Q. What kinds of medicines are available for AIDS infection?

A. AIDS has no known empirical cure as yet, but the newer drugs can control the infectious process to a great extent. The first drug used was AZT. Subsequent drugs, which have come out into the market for treating AIDS are indinavir, 3tc, d4T and others. Generally a cocktail of two or three drugs is used.

Q. How far are these medicines successful in countering the AIDS' dread?

A. Medicines alone cannot counter any disease without the positive zeal of the patient. Similar is the case with AIDS patient. The life expectancy surprisingly is beyond the numbered years in Canada and the USA where the patients are provided with the best available medicines and proper counselling. In India, perhaps the situation is entirely different, where the patients do not survive for more than 8-10 years after being diagnosed with AIDS.

Q. Are there any adverse effects of the available AIDS medicines?

A. Granulocytopaenia, anaemia, neuroloxicity and hepatoxicity are some of the commonly encountered adverse effects, but the newer drugs have a better patient compliance.

Q. Since a notable percentage of HIV positive patients are haemophiliacs and anti-retroviral drugs can give rise to thrombocytopaenia, can you recommend some drugs for them?

A. Yes, 3TC and d4T are amongst the few drugs that can be given to haemophiliacs infected with HIV.

Q. Is Gene therapy of value in AIDS and if so what are the prospects?

A. The only major research done is on nucloside inhibitors of reverse transcriptase and inhibitors of protiases. These show promising results, but nothing concrete can be expected for a long time. Even the chances of a vaccine against AIDS look very remote.

Q. Since there is a lot of expense involved in medication, what do you think can be the best proposal for India to counter AIDS?

A. Yes, the medication is far too expensive for all individuals to bear it over a period of years. In the Western countries, this burden is not felt since the government caters to all the medical expenses of its citizens. But in India, the situation is entirely different. The majority of the AIDS patients fall below the poverty line, which makes it impossible for them to bear the expenses. In such a country, prevention and awareness about AIDS needs to be stressed upon over and over again. The government ought to join hands with various NGOs to combat the dread of AIDS.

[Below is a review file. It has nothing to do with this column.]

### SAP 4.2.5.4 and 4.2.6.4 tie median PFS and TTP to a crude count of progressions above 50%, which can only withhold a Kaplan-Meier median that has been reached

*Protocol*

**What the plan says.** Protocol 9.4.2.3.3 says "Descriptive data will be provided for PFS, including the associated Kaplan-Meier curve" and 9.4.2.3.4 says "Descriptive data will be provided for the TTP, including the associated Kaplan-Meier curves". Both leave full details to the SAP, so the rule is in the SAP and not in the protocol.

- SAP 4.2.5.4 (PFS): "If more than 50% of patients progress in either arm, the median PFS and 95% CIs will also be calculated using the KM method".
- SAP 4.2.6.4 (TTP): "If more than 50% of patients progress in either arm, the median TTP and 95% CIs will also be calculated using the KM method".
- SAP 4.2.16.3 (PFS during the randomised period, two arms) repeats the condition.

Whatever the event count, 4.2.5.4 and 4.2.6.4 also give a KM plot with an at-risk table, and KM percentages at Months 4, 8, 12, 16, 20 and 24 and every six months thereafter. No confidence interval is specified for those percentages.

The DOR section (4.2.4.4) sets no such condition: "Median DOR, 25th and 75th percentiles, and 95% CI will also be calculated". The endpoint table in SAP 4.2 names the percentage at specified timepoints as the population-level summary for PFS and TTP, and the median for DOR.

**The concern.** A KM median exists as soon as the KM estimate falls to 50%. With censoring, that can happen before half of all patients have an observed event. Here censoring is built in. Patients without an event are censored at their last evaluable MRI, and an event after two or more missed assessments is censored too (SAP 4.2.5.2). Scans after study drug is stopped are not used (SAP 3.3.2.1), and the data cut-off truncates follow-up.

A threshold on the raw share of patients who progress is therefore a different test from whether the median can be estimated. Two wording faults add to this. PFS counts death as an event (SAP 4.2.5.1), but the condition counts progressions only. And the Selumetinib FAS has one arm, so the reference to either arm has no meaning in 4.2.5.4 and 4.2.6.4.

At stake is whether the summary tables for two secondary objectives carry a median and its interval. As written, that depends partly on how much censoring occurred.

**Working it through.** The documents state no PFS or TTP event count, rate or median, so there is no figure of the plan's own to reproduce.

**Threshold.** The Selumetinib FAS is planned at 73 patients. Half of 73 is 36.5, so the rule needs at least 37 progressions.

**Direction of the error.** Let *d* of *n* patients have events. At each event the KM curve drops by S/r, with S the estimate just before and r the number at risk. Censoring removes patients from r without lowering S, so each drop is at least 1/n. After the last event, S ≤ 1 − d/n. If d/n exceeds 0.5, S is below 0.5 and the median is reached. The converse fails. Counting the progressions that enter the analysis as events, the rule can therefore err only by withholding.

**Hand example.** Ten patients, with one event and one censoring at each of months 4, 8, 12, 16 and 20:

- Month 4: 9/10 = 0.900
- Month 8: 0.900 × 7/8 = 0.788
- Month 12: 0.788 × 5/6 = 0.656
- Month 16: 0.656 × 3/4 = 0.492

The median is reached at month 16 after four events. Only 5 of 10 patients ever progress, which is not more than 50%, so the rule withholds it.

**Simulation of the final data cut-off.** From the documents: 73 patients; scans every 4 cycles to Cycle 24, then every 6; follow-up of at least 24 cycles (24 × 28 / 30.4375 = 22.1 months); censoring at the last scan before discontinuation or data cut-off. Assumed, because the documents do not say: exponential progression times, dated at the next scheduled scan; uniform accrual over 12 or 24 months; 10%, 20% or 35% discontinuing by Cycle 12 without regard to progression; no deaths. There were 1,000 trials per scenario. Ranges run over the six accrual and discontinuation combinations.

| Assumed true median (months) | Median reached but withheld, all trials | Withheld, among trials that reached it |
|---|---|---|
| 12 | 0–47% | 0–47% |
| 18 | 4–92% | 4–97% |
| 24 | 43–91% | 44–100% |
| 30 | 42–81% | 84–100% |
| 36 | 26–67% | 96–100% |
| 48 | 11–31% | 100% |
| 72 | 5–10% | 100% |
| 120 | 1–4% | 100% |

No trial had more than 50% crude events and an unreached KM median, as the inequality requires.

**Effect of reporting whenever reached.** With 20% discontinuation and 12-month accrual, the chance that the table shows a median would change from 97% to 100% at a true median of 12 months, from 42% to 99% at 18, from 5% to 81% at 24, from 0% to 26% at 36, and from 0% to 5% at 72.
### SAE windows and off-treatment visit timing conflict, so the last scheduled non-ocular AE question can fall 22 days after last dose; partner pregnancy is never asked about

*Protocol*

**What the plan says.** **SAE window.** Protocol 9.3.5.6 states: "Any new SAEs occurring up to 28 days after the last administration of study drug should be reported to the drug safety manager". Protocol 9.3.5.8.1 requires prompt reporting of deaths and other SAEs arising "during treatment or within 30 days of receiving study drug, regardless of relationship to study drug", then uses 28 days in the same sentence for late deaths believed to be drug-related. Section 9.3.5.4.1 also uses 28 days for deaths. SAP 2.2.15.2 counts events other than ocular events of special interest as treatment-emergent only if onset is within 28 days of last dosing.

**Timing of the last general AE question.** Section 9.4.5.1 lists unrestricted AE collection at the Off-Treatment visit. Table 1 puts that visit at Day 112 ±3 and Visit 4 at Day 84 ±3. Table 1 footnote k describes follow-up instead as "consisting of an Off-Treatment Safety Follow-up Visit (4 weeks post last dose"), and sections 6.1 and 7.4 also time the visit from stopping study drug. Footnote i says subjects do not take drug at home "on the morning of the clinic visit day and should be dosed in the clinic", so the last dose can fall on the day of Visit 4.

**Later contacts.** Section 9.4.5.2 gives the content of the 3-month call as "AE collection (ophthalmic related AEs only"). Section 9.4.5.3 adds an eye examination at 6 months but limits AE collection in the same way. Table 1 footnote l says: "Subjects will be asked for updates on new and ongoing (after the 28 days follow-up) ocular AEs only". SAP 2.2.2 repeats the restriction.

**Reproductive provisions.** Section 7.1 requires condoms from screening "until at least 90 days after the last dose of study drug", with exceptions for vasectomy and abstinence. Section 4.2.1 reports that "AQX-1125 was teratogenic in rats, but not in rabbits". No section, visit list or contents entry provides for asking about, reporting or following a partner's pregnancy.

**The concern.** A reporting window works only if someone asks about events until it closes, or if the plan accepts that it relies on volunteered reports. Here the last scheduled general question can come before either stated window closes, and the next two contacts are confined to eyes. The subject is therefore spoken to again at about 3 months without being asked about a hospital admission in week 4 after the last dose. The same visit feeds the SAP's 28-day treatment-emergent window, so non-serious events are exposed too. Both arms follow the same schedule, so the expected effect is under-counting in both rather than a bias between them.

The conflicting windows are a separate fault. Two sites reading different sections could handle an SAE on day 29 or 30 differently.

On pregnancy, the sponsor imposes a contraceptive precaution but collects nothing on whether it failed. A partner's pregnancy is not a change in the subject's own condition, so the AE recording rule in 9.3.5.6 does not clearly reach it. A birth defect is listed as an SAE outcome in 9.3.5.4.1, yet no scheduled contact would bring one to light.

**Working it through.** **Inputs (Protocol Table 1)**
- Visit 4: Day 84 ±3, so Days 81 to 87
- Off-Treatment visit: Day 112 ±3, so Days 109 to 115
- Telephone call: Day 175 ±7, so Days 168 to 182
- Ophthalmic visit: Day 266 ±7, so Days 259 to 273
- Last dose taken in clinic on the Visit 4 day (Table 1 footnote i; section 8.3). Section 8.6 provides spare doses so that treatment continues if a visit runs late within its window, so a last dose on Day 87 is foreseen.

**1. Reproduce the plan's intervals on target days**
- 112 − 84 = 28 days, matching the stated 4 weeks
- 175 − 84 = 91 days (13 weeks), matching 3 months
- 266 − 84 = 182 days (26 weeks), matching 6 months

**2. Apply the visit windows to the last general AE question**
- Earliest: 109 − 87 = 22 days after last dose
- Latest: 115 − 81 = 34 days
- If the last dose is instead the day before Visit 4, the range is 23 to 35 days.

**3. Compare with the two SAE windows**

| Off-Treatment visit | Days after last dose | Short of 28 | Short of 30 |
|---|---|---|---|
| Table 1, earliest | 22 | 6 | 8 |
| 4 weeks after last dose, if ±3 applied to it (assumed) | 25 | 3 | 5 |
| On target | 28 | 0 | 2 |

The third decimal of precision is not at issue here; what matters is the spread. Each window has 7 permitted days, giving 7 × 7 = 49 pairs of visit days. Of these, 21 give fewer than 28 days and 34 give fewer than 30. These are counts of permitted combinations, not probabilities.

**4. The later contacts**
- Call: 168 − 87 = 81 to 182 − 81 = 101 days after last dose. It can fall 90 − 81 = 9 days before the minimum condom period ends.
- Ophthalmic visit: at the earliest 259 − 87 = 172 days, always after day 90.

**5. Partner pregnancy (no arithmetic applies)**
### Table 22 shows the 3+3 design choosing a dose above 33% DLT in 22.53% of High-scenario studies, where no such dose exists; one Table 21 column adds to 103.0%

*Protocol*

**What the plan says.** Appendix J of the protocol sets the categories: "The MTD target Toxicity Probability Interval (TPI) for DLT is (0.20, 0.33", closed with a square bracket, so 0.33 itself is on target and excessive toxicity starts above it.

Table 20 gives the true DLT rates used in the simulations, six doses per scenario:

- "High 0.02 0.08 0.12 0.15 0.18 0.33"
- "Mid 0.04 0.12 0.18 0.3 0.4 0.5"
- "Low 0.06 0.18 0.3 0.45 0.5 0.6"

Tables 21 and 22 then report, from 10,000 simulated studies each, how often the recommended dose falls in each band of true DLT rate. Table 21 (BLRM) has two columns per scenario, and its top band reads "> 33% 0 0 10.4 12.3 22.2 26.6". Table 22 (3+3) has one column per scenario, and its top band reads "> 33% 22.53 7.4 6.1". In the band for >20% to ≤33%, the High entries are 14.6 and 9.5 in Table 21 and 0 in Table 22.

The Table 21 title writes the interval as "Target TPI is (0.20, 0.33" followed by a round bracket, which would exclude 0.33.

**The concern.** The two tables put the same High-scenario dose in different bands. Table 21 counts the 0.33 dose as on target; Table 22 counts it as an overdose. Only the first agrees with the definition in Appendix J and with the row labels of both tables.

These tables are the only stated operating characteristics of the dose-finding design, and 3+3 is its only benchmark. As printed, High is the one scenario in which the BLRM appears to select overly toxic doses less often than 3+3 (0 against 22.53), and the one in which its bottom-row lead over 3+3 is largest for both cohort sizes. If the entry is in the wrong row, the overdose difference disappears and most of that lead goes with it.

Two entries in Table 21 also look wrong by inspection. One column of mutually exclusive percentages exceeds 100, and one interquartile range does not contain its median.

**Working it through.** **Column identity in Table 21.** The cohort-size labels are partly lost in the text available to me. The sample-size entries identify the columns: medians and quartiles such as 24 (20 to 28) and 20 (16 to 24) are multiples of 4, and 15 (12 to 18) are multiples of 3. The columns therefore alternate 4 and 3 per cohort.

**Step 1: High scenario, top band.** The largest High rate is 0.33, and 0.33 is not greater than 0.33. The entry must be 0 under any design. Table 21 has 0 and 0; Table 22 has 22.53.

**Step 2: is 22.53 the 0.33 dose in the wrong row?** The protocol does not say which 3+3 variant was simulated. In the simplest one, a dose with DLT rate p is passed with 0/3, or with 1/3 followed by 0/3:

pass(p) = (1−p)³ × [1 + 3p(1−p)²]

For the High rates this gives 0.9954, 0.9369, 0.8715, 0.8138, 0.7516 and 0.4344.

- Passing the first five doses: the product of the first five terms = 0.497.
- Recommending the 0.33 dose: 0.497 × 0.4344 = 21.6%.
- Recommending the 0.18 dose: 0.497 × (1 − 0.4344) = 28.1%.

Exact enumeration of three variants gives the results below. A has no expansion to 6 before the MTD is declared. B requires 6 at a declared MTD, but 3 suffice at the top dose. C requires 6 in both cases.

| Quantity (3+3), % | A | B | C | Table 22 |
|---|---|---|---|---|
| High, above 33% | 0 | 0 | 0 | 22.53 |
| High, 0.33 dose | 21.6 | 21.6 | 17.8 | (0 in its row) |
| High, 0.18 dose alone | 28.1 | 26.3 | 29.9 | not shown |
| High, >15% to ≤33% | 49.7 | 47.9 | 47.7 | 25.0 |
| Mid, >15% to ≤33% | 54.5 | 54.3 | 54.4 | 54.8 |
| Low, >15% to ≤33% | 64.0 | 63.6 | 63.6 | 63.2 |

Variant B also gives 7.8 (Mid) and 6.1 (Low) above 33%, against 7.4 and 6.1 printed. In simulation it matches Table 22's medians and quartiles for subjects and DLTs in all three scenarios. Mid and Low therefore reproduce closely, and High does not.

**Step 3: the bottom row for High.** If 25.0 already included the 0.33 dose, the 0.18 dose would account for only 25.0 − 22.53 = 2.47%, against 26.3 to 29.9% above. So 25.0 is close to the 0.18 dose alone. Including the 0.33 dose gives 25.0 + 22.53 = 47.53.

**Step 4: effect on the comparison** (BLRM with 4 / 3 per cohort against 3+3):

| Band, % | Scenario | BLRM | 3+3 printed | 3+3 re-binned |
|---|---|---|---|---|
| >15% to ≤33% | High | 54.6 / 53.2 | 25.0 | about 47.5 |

Q. How do you propose an effective awareness process?

A. Awareness should start primarily with the children since they become the mouthpiece and the essential motivators of society. Sex education needs to be a part of their school curriculum right from the age of twelve.

Emphasis, then should be laid on promoting safe sex among individuals by using condoms.

I personally feel that the best one can do to keep AIDS at bay is by being faithful to his/her partner.

Further stress should be laid on using disposable syringes. Haemophylic patients ought to rely upon confirmed sources of blood since its transfusion is one among the major reasons for AIDS' spread.

All these very important points should be emphasised by the media, government and various NGOs at all levels. Only an extensive endeavour can make the 100 million Indians aware about the dread of this disease.

Q. What about checking AIDS infection from the expectant mother to the unborn child?

A. Transfer of this infection has not been acknowledge through the placenta, from the mother to the child.

The virus is only explained to infect the child during pregnancy, while birthing (due to some aberration caused during delivery) or through breast-feeding. Thus, there are only one-third chances of the foetus being infected with AIDS from his mother. The baby, if infected either gives up life within the womb or dies before its fourth or fifth birthday

— Perfect Health Newsworks


Bull cloned for disease resistance

COLLEGE STATION, Texas — Researchers at Texas A&M University showed off a black baby bull that they said was the first ever cloned to capture the original animal’s unusual ability to resist disease.

The month-old calf named 86 Squared, offered the promise of providing the world with disease-free cattle, the scientists said.

“The impact of cloning disease-resistant cattle is potentially monumental. This research will benefit ranchers in many countries who cannot afford to vaccinate or test their herds,’’ said geneticist Joe Templeton.

The three-foot-tall calf was produced from genetic material taken 15 years ago from a six-year-old bull named 86, who had been found to be naturally resistant to three infectious diseases -brucellosis, tuberculosis and salmonellosis.

Scientists will begin testing the cells of ’86 Squared’ next month to determine whether he also has the disease resistance, but researcher Mark Westhusin said he has all genetic markings of 86.

“We’re pretty confident he’s also resistant,’’ he said at a news conference on the Texas A&M campus 128 km northwest of Houston. — Reuters


Fragile bones

Osteoporosis is characterised by low-bone mass as well as the deterioration of bone tissue at the microarchitectural level. This causes the fragility of the bones which consequently increases the fracture risk.

Osteoporosis not only impairs the quality of life for many older people but also becomes a matter of life and death in a few cases. In the West, osteoporosis has been labelled as the "silent epidemic" because the people suffering from it are unaware of their disease until they have painful disabling effect or potentially fatal fractures like the collapse of the bones in their back (vertebral fractures).